A: On the 24th of May, the army unit whom I belonged to was moving from Barentu to the Adi-Keih area, and we passed through Bahti-Meskerem Square while it was hosting a celebration for our National Independence Day. I remember a crowd standing up and clapping their hands in honour of the patriotism of the Eritrean army. The mothers were ululating with steadfastness. The experience cannot yet be explained in words. It clearly demonstrated the resilience of the Eritrean people in the face of such a challenging time. The memory of this incident never fades from my mind.
Q: How long has it been since you resided in Canada, and how challenging was the new lifestyle to you?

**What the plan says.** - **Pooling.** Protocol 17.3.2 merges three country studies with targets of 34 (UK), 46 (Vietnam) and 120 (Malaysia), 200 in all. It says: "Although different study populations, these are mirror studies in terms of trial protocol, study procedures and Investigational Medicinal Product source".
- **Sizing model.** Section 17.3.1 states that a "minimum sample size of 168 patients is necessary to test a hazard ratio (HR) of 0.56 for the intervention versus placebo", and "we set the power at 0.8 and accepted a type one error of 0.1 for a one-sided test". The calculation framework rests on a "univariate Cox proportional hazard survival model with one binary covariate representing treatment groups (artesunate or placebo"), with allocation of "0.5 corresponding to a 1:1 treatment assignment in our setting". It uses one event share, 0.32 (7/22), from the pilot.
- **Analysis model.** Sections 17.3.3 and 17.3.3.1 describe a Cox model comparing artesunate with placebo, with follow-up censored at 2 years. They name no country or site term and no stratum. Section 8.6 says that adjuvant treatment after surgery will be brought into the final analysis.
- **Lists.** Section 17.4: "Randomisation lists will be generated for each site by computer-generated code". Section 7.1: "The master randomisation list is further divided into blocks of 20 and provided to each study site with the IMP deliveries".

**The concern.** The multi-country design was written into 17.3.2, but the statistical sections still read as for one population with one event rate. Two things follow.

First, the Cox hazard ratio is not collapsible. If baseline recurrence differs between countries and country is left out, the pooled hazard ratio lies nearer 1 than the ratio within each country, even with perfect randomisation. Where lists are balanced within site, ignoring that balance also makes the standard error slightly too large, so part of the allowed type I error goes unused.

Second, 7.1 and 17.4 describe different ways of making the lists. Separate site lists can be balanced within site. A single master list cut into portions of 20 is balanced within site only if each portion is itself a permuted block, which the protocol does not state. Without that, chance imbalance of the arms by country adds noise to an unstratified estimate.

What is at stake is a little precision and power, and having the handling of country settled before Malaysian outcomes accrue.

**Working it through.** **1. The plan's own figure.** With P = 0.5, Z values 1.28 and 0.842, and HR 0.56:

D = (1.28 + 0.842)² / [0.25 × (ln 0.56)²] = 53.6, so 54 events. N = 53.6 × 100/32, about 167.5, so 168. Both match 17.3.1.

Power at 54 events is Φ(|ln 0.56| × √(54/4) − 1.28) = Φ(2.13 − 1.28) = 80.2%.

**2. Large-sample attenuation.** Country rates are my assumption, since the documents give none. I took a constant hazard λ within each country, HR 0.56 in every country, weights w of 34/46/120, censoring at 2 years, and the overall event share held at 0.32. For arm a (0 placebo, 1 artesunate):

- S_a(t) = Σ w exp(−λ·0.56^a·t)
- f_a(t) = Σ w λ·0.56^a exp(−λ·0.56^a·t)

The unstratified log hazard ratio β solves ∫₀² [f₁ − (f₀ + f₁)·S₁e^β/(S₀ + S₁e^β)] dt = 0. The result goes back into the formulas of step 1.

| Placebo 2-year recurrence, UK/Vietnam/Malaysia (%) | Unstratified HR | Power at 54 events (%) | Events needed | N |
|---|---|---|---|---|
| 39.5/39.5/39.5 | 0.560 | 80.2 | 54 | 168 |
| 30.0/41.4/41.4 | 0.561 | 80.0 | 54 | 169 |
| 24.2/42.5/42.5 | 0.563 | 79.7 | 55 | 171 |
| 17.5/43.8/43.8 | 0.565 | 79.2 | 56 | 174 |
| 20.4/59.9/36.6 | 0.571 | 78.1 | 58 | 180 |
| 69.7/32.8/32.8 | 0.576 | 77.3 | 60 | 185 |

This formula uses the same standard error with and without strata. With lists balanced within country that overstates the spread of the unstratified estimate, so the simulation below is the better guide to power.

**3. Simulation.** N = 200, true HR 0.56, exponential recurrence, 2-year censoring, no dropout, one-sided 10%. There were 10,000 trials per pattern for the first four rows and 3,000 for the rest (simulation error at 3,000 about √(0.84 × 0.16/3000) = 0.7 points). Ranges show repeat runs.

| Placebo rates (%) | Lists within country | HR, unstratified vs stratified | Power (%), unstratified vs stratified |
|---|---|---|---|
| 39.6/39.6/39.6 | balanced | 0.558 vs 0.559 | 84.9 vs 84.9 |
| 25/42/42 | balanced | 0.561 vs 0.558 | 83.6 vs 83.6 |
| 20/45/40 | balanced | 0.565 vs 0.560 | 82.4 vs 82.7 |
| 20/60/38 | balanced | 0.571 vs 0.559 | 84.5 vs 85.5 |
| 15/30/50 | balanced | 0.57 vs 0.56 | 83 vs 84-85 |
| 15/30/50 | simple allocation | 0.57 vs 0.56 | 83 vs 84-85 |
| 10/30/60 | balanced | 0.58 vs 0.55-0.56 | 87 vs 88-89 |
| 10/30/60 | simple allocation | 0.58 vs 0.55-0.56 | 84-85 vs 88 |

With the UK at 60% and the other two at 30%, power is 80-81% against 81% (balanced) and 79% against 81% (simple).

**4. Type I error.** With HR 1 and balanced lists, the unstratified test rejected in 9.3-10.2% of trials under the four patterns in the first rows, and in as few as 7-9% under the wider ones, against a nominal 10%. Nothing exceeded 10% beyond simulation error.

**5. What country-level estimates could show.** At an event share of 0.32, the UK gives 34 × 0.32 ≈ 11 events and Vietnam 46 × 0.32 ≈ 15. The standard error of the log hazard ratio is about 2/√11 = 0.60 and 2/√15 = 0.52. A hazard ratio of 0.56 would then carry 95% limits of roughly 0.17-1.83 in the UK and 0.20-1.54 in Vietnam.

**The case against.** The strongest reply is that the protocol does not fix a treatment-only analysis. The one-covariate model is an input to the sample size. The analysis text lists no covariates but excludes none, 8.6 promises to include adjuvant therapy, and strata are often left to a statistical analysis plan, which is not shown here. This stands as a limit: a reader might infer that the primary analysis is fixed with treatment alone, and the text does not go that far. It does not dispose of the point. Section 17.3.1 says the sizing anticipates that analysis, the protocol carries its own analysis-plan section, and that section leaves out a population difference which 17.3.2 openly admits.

I have been living in Calgary, Canada, since 2007. I had to face the demands of the new lifestyle alone, coupled with the responsibility of supporting my family who was in Eritrea. However, it was not a completely overwhelming life encounter. I could finally survive as I was already adapted to many forms of life challenges. The life experience I had acquired from Eritrean national service had also its own merits in this regard.
Q: We have heard about Kendel Media, a U-Tube Channel of many followers that you own. Why and how was this channel launched?